1 Department of Business and Management, The Faculty of Social Sciences, Aalborg University, VBN2 Innovation, Knowledge, and Economic Dynamics, The Faculty of Social Sciences, Aalborg University, VBN
An empirical test of Schumpeterian competition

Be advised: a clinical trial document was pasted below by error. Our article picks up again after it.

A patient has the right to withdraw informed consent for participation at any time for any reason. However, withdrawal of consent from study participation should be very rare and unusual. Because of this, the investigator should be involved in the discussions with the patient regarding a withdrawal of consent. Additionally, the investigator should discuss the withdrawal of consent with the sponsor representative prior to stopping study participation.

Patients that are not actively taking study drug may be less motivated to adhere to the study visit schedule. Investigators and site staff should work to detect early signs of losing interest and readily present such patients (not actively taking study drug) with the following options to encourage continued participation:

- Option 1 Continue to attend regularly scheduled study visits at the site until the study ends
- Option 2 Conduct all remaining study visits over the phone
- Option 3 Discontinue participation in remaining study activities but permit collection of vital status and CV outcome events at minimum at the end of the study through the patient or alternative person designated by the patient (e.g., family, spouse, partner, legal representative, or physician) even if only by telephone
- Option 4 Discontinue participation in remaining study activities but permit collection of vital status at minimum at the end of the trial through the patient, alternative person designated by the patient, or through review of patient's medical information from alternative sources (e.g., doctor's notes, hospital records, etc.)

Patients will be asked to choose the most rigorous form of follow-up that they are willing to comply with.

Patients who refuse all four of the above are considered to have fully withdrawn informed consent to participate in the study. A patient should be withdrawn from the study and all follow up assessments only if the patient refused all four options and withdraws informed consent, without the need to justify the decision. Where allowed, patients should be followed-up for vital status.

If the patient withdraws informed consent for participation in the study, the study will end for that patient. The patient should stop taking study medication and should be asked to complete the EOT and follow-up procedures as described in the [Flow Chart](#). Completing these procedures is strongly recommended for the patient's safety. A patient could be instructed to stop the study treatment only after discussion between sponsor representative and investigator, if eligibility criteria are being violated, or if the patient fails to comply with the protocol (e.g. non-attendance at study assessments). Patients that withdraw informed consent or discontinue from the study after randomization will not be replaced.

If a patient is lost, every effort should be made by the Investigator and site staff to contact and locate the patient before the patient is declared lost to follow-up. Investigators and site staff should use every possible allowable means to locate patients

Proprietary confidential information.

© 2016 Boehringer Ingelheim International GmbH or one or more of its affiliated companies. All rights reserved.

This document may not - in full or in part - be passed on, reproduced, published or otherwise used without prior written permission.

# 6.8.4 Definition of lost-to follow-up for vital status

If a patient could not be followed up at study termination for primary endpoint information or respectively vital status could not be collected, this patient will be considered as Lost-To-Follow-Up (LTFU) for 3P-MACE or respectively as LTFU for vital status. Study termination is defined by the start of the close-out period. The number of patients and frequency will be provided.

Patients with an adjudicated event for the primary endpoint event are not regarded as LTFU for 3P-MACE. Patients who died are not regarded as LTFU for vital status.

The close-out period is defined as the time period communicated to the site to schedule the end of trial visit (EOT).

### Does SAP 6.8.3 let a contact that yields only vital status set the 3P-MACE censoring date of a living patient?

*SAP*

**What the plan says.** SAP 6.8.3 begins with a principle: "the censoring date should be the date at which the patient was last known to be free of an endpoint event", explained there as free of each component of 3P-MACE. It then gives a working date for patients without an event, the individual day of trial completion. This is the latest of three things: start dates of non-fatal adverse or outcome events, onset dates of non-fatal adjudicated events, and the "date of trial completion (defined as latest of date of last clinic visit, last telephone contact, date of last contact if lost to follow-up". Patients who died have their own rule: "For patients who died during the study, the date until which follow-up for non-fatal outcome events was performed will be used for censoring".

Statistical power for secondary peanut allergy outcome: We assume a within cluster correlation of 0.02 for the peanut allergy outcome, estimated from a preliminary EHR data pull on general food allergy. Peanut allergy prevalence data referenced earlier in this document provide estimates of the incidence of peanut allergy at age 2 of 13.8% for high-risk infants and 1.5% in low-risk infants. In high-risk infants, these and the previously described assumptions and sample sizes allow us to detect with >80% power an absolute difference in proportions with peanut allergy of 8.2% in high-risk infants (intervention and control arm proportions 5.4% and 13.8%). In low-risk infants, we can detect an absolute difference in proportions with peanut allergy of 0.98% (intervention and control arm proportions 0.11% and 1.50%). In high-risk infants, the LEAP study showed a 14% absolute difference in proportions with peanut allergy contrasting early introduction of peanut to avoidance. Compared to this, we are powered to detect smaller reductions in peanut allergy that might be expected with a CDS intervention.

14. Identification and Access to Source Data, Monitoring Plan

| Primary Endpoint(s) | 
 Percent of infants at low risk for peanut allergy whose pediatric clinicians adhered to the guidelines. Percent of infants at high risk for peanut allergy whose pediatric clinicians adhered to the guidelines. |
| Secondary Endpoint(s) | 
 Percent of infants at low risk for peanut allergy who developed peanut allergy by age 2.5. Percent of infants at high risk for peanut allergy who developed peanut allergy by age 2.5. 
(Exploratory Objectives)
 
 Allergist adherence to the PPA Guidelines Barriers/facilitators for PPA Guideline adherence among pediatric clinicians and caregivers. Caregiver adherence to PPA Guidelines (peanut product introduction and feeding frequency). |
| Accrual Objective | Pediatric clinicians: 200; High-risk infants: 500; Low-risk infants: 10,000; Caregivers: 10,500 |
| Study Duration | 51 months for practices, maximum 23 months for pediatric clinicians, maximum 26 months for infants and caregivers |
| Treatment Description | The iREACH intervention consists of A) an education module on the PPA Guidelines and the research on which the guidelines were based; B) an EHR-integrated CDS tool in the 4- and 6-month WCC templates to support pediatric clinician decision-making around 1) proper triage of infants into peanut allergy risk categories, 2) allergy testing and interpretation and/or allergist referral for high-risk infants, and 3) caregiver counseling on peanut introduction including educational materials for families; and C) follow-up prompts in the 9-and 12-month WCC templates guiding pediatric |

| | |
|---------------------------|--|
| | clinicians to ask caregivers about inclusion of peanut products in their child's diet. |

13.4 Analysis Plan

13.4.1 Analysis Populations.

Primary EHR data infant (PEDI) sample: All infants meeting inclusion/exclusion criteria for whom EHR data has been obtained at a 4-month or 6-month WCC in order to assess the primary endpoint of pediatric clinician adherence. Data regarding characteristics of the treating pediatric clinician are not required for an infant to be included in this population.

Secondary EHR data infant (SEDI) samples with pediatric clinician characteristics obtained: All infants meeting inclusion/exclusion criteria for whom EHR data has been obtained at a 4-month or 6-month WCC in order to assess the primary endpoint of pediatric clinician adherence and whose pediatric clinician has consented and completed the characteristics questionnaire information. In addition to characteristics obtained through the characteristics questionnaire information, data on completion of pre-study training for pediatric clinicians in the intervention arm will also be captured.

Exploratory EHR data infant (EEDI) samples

The paper discusses Schumpeter's models of competition and then attempts to identify the Mark I model empirically. The results are that entrepreneurial activity is important in young sectors, as expected, but also often in high-tech sectors and in many service sectors. The relevance of the Mark I model for competition in service sectors is seen as particularly interesting, as the Mark I model thus provides a framework for future analysis of competition in sectors that are very poorly described by the focus on production, goods and quantities of most traditional theory. The selection aspect of Schumpeter's models is also mapped and it is shown that the traditional interpretation of selection as a source of allocative efficiency is at most applicable to input markets in manufacturing sectors. In output markets and in service sectors in general selection is a more dynamic phenomenon where resources are allocated not towards the most productive firms but to the firms with the greatest growth of productivity.